Refuse, reduce, reuse, recycle, and rot — the new tenets of a low-waste lifestyle.

Our current recycling systems were never designed to support overconsumption. They were meant to help lessen our waste problem while finding innovative ways to tackle the plastic crisis. 

After all, we produce around 2 billion metric tons of municipal solid waste annually throughout the world. And experts from the world bank estimated that our waste will increase to 3.4 billion tons by 2050. That’s a lot of trash to deal with.

Many of us learned at a young age three major principles when it comes to living a green lifestyle — reduce, reuse, and recycle. The three r’s became an important foundation in the way we viewed the lifecycle of materials and how to decrease waste. 

But these unprecedented, climate-warming times call for new rules, and many environmental advocates think it’s time to expand upon the r’s. Meet the five r’s, which build upon the original three by incorporating a circular framework that introduces two sustainable concepts popular in the zero-waste movement — refuse and rot. Adding new vocabulary to your values allows you to challenge the ways we see waste and our individual responsibility to lessen our contribution to the waste stream. 


#1 — Refuse

It’s easier for people to say ‘no’ than to say ‘yes,’ something to keep in mind when you’re politely declining that plastic straw or unnecessary plastic bag at the store. Or refusing to purchase something you don’t need in the first place. When you do head to the store, make a list to keep you on track of what you are actually going to use. Even when I go thrift shopping, I always make a list of what I need so I head to the store with a mission. While we may be swayed by finding newer types of clothing or pieces we’ve never seen, I find my list to be a reassuring reminder that I’m saving money, too. 

#2 — Reduce

The average American generates around 4.5 pounds of garbage every day, and only 1 pound of that trash gets recycled. Many of us live in a society with consumerism ingrained in our psyche. Whether you like it or not, you are exposed to it by television, social media, or other advertisements. As a society, we value physical items, leading to overconsumption and over-stretching our budgets. 

When you actively reduce your own lifestyle, you want to make sure that it’s done through steps, not leaps. A good example of reducing your waste is by going into your own closet and looking at the number of clothes you wear. Have you ever kept pieces of clothing or items that you no longer use but still feel attached to them? Well, now is the time to let them go and sell them online! Why not make a few extra dollars while reducing your junk at home?


#3 — Reuse

The biggest step with this one is reimagining your relationship with objects. Apply a circular mindset as opposed to a linear thought process and think about how you can repurpose jars, containers, or cans into something innovative. In college, I repurposed all my salsa jars into flower pots. Using plastic cereal bags is also a great alternative to using Ziploc bags. I wrap my food in them or even use the bags to freeze my food to prevent food waste. Lastly, cutting up old egg cartons to install bird feeders at my house is a beautiful thing to do.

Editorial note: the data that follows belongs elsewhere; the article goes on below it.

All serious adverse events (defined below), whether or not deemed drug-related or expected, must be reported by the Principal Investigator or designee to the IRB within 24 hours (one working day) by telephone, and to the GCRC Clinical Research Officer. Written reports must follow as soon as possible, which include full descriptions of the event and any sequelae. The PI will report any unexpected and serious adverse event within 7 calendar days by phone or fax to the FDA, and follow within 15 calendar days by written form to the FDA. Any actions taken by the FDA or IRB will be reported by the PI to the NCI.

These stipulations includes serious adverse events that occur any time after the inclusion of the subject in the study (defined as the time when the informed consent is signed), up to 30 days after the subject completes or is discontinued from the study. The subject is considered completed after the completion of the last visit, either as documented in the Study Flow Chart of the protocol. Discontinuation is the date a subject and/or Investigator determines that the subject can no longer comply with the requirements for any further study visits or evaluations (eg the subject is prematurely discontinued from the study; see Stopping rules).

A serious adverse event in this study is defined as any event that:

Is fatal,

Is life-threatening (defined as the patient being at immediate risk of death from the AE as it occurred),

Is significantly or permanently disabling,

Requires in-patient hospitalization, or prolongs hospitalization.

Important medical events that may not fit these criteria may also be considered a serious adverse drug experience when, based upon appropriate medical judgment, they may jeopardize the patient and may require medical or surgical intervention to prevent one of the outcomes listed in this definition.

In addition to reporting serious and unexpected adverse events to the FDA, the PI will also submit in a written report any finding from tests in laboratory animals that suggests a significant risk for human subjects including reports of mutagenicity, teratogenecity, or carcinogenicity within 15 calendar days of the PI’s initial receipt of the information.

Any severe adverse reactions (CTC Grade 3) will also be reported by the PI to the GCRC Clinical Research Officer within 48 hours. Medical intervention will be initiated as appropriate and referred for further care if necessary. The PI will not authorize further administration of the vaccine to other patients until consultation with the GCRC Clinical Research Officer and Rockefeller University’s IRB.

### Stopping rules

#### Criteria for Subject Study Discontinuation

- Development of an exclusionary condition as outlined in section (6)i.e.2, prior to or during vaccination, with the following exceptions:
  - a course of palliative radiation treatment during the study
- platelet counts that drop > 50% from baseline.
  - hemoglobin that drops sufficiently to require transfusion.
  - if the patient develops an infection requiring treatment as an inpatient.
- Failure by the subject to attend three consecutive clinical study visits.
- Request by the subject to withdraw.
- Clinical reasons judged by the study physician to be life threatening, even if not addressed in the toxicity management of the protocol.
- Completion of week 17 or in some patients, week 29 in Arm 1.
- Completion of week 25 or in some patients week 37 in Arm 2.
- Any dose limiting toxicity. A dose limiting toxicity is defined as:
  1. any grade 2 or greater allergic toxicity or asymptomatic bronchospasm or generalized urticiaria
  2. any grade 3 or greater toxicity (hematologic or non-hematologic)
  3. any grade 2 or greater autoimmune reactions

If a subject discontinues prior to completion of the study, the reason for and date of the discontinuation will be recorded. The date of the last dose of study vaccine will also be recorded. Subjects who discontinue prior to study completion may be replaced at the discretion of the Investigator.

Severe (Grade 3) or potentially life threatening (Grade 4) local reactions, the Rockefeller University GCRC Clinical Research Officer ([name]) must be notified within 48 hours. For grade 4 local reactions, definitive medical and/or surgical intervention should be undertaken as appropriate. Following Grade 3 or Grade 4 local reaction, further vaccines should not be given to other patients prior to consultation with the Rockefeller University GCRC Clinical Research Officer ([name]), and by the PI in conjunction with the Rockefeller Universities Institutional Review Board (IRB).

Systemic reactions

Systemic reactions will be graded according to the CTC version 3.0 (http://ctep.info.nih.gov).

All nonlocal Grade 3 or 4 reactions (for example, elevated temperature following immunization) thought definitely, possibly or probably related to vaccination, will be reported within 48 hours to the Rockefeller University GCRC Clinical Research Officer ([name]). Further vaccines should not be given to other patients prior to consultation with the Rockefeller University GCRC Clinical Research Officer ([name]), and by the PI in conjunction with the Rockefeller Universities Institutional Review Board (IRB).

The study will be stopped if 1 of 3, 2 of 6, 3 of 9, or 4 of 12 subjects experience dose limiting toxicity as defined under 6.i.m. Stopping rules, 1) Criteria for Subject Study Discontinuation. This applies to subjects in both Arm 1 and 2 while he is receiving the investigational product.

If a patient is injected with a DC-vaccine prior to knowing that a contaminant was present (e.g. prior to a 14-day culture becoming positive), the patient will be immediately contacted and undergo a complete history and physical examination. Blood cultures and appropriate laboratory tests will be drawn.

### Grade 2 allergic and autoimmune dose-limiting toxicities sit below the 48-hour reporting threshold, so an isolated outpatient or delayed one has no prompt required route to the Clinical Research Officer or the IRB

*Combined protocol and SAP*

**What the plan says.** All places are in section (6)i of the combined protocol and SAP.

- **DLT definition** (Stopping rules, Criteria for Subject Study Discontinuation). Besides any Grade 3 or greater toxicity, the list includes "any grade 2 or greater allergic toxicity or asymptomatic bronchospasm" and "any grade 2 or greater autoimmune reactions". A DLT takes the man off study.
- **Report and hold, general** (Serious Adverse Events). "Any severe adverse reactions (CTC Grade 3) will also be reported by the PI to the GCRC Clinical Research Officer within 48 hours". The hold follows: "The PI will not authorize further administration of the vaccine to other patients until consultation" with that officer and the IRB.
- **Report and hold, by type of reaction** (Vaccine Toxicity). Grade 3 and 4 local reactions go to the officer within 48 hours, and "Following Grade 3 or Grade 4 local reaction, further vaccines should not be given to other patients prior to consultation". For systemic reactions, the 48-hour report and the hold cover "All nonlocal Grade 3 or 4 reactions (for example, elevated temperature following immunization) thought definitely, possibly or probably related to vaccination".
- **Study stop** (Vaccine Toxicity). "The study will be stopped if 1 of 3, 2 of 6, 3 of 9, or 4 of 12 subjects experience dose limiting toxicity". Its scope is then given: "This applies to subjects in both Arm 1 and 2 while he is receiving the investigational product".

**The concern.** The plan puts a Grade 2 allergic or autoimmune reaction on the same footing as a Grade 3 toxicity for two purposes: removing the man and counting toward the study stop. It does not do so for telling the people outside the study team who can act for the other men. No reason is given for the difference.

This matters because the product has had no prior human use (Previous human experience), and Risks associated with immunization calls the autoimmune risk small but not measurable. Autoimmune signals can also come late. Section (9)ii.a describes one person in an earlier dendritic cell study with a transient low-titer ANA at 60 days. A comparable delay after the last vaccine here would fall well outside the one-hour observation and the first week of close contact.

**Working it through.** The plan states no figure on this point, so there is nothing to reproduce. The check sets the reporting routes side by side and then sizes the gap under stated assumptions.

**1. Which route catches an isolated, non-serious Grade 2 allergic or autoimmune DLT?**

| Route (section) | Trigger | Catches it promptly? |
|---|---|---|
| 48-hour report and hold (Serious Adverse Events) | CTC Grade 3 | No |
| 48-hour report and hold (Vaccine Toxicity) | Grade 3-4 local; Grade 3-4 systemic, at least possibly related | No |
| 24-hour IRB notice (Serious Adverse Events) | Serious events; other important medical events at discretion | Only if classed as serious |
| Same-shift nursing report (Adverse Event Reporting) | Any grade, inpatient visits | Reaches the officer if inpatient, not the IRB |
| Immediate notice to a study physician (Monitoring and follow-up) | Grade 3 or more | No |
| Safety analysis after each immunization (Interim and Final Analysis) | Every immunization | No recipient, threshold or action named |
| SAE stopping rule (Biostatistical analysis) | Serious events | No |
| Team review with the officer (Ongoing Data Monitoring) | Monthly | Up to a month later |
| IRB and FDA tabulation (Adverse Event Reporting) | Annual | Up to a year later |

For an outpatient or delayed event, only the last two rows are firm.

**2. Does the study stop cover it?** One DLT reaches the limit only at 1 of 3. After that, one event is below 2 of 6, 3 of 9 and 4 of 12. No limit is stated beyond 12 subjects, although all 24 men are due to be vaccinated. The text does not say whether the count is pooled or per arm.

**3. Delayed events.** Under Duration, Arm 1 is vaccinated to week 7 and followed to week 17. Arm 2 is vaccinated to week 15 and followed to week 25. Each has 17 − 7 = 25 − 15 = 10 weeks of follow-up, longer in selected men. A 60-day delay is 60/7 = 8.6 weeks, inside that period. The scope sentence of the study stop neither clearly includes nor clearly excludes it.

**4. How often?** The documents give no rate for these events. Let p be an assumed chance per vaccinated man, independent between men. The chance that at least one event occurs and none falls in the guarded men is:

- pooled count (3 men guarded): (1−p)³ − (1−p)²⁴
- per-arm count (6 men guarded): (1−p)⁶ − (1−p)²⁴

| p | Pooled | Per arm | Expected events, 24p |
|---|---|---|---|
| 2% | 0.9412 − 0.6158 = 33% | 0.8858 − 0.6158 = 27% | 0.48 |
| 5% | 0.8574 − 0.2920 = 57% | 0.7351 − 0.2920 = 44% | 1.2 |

#4 — Recycle

Can’t figure out a way to repurpose an item? Then help turn it into a new material or object by recycling it. Whenever we participate in recycling, we are also stimulating growth for recycling jobs and the demand for more companies to design products to be recyclable. 

Unfortunately, more than half of Americans don’t know how to recycle properly. According to Waste Management, 500 pounds of every 2,000 pounds of recyclables they collect are not recyclable. Not only does this cause an issue for Waste Management, but it slows the process down when they are sorting out trash in the facilities. 

When we participate in “wish-cycling,” we can create issues for workers and even risk damaging the equipment in recycling industries. Wish-cycling is defined as the intent to recycle an item that you would assume is recyclable when in reality it’s contaminated and can no longer be recycled. An infamous example of wish-cycling is putting pizza boxes that have grease stains in the recycling bin. Waste Management advises people to always recycle all bottles, cans, and paper while also making sure each item is clean and dry. 

Plastic is one of the most challenging materials to recycle due to its unique numbering system. The plastic numbering system has confused consumers about how items are recycled, and the number doesn’t guarantee the item will be accepted in your specific community. Most local recycling utilities clearly spell out what they can and cannot recycle, so educate yourself on what is accepted in your area before loading up the recycling bin.  


#5 — Rot

Food waste is a major issue in most households. Composting is a way to tackle food waste issues from industry to the local level in our homes. Many foods don’t last long and end up rotting in our fridges. A simple way to do something positive with what otherwise is wasted is adding it to our compost (to learn more, read “A Newbie’s Guide to Composting”). Compostable materials include organic produce like vegetables, fruits, and eggshells. A recent study found that when you allow food to rot in compost it reduces methane emissions and the need for chemical fertilizers, and enriches soil!


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